Stimulation thresholds and sensitivity of prosthetic vision to pulsed full-field illumination were assessed using a startling response (freezing behavior) in Long Evans (LE, n = 3) and Royal College of Surgeons rats (RCS, n = 6) with subretinally implanted photovoltaic arrays (see Methods). Animals were placed in a cage with sidewalls consisting of LED panels providing a homogeneous 850 nm illumination at 0.58 mW/mm2 (Fig. 1A). The implanted RCS rats responded to low frequency stimulation (2 Hz, 10 ms pulses, 0.58 mW/mm2) by startling, similar to fear-conditioned19 or auditory-evoked freezing20. Prior to NIR stimulus, the rats moved around the cage freely; when the stimulus was applied, the rats immediately stopped their movement for a few seconds, including nose and whiskers (see Suppl. Movie 1). Non-implanted animals did not respond to photovoltaic stimulation at any settings, confirming that the response was elicited by the implant rather than by perception of the infrared light. Normally sighted rats (LE) with photovoltaic implants did not respond to stimulation either, suggesting that normal vision in our experimental paradigm (room lights on) dominates the small prosthetic input21, and thereby eliminates the startling response observed in blind animals lacking any additional visual information.

Figure 1
Figure 1

Behavioral determination of the stimulation thresholds. (A) RCS rat in a cage surrounded by NIR (850 nm) LED panels. (B) Probability of the startling response to 10 ms pulses at 2 Hz, as a function of light intensity. (C) Probability of the startling response to stimulation at 0.58 mW/mm2 irradiance with single pulses at 2 Hz and with 2 s bursts at 20 Hz, as a function of pulse duration. Confidence interval of one standard deviation is shown with dash lines. Black lines indicate the ED50 threshold values.

Stimulation thresholds were defined independently for irradiance and for pulse duration, as the 50% probability of eliciting a response (ED50). As shown in Fig. 1B,C, stimulation thresholds were 0.17 ± 0.04 mW/mm2 for 10 ms pulses, and 6.7 ± 0.6 ms for 0.58 mW/mm2 irradiance.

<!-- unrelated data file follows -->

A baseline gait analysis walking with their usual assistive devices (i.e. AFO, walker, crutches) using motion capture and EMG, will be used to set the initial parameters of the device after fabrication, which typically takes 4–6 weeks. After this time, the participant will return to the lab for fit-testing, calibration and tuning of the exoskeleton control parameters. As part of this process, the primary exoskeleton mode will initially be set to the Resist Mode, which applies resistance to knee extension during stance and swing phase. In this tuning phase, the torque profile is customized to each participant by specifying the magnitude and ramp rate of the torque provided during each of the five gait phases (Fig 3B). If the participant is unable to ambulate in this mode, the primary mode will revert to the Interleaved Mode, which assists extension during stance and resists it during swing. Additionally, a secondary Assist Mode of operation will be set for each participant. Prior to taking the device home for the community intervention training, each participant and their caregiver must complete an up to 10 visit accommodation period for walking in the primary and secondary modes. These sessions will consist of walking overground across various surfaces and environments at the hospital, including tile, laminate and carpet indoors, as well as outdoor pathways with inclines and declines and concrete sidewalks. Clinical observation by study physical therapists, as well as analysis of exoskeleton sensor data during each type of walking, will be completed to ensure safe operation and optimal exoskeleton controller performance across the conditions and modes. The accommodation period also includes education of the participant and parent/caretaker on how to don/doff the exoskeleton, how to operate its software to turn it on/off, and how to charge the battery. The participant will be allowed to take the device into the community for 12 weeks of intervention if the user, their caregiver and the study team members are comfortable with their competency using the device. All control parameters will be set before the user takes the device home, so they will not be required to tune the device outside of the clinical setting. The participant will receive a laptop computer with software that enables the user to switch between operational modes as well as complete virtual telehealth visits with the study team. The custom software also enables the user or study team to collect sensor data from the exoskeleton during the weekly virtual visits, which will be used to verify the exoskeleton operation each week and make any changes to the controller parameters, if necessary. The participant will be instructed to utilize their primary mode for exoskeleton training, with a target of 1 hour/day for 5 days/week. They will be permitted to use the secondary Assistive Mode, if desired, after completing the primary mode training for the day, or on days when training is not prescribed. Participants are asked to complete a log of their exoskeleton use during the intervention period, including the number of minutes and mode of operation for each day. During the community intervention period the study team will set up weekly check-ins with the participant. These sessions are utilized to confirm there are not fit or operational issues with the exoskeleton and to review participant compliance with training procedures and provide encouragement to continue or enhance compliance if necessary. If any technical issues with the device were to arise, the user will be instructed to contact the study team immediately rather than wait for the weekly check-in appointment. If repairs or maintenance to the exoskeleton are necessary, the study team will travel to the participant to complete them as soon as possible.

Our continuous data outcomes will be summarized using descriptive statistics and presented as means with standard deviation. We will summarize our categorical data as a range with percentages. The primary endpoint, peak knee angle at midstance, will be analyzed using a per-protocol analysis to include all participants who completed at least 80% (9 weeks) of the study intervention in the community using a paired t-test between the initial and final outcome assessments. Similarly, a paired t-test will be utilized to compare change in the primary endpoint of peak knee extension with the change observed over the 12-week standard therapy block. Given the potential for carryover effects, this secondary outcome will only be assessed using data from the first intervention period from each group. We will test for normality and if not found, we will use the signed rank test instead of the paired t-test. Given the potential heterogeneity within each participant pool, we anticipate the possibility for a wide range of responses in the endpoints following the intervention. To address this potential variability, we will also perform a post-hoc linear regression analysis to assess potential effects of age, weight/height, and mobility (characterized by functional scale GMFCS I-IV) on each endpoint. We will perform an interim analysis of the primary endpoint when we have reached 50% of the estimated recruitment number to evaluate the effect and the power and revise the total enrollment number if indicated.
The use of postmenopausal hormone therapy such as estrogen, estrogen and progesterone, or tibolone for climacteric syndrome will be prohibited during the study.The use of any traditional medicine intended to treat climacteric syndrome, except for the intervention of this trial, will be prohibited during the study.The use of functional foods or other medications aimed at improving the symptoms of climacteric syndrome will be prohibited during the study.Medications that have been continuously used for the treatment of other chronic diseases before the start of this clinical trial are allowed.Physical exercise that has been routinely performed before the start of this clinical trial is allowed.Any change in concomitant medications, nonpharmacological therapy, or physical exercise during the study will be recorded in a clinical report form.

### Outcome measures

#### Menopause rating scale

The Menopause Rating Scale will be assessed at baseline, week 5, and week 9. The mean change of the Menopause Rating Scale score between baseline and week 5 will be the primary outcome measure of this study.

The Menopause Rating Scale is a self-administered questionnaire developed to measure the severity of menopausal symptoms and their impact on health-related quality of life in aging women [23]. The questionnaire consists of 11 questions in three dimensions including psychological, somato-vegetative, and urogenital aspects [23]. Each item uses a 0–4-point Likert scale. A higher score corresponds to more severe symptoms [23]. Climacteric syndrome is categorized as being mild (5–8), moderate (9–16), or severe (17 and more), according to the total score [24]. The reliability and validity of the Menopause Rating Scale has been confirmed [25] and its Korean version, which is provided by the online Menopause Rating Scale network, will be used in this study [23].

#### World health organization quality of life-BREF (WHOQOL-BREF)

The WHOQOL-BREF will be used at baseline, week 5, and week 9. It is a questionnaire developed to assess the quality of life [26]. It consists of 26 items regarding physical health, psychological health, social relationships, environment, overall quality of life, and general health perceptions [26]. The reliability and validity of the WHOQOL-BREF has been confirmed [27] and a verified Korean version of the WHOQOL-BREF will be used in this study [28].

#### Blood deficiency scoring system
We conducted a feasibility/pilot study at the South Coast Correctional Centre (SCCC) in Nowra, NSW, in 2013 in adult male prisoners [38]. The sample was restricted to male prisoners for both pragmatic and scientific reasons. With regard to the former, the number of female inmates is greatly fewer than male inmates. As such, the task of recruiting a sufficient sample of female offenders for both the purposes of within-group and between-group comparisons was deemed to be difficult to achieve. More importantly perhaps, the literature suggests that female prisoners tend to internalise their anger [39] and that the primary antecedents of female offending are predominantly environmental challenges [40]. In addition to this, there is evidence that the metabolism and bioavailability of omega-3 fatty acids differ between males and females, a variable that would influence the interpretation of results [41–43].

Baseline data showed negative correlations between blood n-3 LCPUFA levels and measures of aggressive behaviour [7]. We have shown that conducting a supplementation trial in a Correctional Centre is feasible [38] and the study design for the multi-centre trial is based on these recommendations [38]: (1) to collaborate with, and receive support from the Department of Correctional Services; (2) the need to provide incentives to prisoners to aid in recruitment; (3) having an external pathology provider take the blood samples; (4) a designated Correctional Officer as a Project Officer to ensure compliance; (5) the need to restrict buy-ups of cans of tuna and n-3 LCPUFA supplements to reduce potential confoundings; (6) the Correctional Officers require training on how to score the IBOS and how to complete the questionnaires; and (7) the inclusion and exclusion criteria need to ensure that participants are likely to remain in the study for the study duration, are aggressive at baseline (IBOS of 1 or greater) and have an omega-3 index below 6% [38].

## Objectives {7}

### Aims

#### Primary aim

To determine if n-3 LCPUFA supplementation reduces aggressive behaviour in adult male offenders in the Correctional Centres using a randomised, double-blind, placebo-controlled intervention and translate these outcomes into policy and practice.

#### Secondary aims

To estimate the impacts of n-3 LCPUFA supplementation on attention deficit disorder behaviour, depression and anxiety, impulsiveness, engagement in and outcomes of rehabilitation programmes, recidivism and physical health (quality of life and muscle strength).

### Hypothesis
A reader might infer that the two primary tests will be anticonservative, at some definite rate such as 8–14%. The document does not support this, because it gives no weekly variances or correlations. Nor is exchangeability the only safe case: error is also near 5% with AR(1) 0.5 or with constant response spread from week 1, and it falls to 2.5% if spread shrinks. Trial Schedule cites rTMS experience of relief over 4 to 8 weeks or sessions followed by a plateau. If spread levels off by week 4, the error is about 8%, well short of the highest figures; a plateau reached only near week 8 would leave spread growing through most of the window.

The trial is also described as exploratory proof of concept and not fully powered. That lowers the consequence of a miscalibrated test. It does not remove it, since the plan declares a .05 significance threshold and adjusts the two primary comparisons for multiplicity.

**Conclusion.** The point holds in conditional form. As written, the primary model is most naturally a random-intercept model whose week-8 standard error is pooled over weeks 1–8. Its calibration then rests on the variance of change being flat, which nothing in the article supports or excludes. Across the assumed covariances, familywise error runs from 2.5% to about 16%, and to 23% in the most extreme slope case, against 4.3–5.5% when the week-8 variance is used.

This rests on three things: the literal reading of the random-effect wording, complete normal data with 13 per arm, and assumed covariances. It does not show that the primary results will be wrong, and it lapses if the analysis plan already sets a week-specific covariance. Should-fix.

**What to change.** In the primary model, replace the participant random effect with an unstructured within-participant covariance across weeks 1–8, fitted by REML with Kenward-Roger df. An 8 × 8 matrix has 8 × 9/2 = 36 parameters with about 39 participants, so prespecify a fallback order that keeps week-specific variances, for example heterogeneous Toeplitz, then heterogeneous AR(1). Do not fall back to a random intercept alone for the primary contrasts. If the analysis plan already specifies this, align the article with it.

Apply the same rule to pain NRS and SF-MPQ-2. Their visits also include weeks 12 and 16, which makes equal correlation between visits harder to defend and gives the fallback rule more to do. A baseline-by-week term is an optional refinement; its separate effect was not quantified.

Behavioral response thresholds to temporal contrast steps with prosthetic stimulation

Unlike 2 Hz stimulation, animals did not respond to illumination at 20 Hz with constant irradiance (see Suppl. Movie 2), which can be interpreted as flicker fusion or adaptation to continuous stimulus. Therefore, this carrier frequency (or higher) should allow continuous perception of slowly varying irradiance, as opposed to the low frequency stimuli, where each pulse of light elicit a new percept. To assess perceptual contrast sensitivity in this approach, we measured the startling response to slow (0.25 Hz) alternation between 2 illumination levels, which modulated the 20 Hz carrier frequency by adjusting pulse duration between 0 to 12 ms (Fig. 2A). Interestingly, we found significantly lower stimulation thresholds for this burst stimulus (Fig. 1C, blue curve) compared to single pulse response (4.8 ± 0.8 ms instead of 6.7 ± 0.6 ms, p < 0.05 paired t-test), suggesting a cumulative perceptual effect of the high frequency burst stimulation. This observation is consistent with previous reports of integration of the network-mediated stimulation by the RGCs22.